Courtesy photo 
                                In this image from the 2019 Auburn Farmers Market, Ballesteros Produce displays its goods.

Courtesy photo In this image from the 2019 Auburn Farmers Market, Ballesteros Produce displays its goods.

Auburn Farmers Market opens June 7

In early May, the city of Auburn announced it had received approval from Public Health — Seattle & King County to open and operate the Auburn Farmers Market for its third year.

There will be a few guidelines related to the COVID-19 pandemic to keep everyone — staff, vendors, volunteers and customers — safe.

The market opens at 10 a.m. Sunday, June 7, at Les Gove Park, 1140 Auburn Way S.

But in this weird year, said market coordinator Amanda Valdez, people should anticipate changes over past seasons, pack plenty of patience and bring a shopping list.

Phase One of the reopening plan allows farmers, flower vendors, food, sanitation and health vendors at the market. When Public Health gives the nod, Phase Two will allow craft vendors, and Phase Three will permit the addition of nonprofit organizations, sponsors and service vendors.

One of the most obvious differences between past years and this year is that the market will be fenced off, having one entrance and one exit, with one hand-sanitizer-bearing staff member at each locale. While there will be a hand-washing station inside the market, for now, per county order, public rest rooms will be closed.

“Right now, we’re limiting customers to two per time at a booth inside the market,” Valdez said. “We hope once June 7 rolls around, Public Health will be down at the market and allow us to have more people inside shopping. That would be great and help keep the waiting times down for people because we’ve got such an open, grassy area in the park with plenty of space for our vendors to spread out.”

Valdez expects the market to open with 30 vendors, down significantly from the 50-60 vendors common to past years. Given the limits noted above, this means only 60 people may be inside the market at one time to shop.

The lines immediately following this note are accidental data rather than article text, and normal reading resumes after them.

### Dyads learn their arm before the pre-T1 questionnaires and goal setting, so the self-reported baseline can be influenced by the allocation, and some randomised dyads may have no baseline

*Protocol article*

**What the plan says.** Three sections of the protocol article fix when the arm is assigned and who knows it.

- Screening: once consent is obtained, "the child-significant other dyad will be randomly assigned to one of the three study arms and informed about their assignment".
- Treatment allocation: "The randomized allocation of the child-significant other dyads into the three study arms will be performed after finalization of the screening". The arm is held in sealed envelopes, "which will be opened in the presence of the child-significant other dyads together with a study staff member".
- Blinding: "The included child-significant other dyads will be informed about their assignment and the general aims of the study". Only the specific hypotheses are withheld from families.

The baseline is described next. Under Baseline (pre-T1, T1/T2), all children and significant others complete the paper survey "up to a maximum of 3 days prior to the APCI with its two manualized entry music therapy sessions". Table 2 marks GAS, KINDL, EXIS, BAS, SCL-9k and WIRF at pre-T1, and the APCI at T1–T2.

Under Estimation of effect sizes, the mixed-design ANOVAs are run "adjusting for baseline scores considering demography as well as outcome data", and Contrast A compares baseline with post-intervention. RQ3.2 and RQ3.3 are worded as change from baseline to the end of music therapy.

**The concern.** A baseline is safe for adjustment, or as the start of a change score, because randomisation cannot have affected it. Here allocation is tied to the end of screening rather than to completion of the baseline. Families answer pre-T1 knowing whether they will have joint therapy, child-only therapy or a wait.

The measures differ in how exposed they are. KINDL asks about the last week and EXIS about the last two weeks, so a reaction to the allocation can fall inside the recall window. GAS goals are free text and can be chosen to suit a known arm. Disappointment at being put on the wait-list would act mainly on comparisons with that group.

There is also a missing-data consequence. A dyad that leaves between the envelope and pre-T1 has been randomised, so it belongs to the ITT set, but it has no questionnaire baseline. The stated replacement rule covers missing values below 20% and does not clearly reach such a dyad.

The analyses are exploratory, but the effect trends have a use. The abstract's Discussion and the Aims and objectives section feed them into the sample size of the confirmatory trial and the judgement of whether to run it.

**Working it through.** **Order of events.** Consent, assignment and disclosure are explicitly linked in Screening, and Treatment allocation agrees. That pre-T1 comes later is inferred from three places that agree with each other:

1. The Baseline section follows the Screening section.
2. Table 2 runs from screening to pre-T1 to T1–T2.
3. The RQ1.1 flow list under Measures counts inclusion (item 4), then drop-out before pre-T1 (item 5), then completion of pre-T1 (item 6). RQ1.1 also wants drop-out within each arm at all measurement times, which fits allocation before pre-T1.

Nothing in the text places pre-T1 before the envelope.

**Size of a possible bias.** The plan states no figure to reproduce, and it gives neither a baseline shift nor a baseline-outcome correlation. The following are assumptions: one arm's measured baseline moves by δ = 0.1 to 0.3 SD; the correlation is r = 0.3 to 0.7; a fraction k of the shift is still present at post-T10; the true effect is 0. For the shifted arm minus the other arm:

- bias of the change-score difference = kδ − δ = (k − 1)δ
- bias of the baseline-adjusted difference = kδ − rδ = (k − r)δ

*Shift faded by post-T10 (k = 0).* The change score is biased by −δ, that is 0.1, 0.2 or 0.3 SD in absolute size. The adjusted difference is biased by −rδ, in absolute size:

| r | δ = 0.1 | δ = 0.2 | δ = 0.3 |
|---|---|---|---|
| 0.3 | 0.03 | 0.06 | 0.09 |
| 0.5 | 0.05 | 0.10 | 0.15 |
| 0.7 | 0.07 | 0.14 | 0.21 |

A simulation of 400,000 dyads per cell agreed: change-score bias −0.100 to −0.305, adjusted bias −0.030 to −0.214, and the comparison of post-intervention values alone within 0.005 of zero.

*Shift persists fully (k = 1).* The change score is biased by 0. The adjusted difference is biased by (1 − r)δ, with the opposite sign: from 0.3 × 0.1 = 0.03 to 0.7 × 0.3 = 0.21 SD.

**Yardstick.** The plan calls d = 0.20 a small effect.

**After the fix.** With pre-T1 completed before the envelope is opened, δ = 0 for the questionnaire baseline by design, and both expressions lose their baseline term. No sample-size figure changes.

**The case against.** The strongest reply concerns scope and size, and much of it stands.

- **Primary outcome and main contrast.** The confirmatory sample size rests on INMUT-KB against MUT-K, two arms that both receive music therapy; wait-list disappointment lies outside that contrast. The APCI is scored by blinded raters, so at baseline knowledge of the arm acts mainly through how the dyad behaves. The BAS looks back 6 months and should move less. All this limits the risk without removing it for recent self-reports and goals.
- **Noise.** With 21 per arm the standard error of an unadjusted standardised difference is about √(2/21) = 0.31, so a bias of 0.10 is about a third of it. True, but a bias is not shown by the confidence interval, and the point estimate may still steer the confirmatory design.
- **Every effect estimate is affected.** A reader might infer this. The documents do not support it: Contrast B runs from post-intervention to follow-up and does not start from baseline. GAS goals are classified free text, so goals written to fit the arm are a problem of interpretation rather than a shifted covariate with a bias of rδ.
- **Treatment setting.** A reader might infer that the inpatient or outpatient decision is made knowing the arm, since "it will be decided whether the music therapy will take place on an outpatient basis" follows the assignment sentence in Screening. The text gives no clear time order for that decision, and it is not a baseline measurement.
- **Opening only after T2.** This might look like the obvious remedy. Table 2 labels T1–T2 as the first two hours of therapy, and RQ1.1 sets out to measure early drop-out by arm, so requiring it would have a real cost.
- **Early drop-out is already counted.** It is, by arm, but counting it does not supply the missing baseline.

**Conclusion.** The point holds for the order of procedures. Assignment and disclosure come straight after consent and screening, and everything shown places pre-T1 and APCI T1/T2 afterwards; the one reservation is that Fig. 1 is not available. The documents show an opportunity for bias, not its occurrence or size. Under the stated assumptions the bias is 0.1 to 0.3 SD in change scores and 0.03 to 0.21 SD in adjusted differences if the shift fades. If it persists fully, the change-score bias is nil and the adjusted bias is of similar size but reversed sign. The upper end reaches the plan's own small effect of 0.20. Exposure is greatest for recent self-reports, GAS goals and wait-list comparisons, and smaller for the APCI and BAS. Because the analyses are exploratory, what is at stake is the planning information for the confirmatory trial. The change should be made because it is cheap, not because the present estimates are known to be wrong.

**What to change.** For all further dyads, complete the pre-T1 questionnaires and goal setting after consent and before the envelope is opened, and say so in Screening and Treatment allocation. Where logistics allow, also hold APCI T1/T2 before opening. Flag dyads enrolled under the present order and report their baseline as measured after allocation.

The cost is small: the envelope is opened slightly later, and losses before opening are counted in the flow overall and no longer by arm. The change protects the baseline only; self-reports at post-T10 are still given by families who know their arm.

Market officials will ask customers to send one person per household to the market if they can to keep wait times down. This comes with the acknowledgment that one-at-a-time will not work for everyone.

Also, where vendors’ booths have been normally cheek-to-jowl and mixed up to accommodate browsing, all booths this season will be at least 10 feet apart. Social distancing markers on the ground inside and outside the market will show where customers can form a line, with 6 feet between each person. Staff members will be inside and outside the market to remind people about the social distancing guidelines.

“All vendors, volunteers and staff will wear masks, and we highly recommend that all of our customers wear masks, too. It’s not a requirement, but it’s highly encouraged,” Valdez said. “We are also asking everyone, vendors, volunteers, staff and customers to self-screen themselves before coming to the market, and to please stay home if you are sick.”

“We also ask shoppers to know before they go, and bring their shopping lists,” Valdez said. “Something else we’ve never done before is we will post a list of vendors and what products they will bring on any given Sunday. That list will go up on Fridays before the market, so customers can plan their shopping lists ahead of time. That will make it easier for everyone to get in and out of the market while still supporting local food systems and vendors.”

Because Public Health does not at this time allow any eating on site, food vendors won’t be allowed to provide samples, and all of the prepared food vendors will be packing their food in to-go containers. On-site food vendors will be placed toward the exit so customers can grab lunch and head out.

Through July, the market will not be allowed to have any arts and crafts vendors or any entertainment.

“We are holding out that for August and September we might be able bring those back,” Valdez said.

Market hours are from 10 a.m. to 3 p.m. Sundays, June 7 through Sept. 20.

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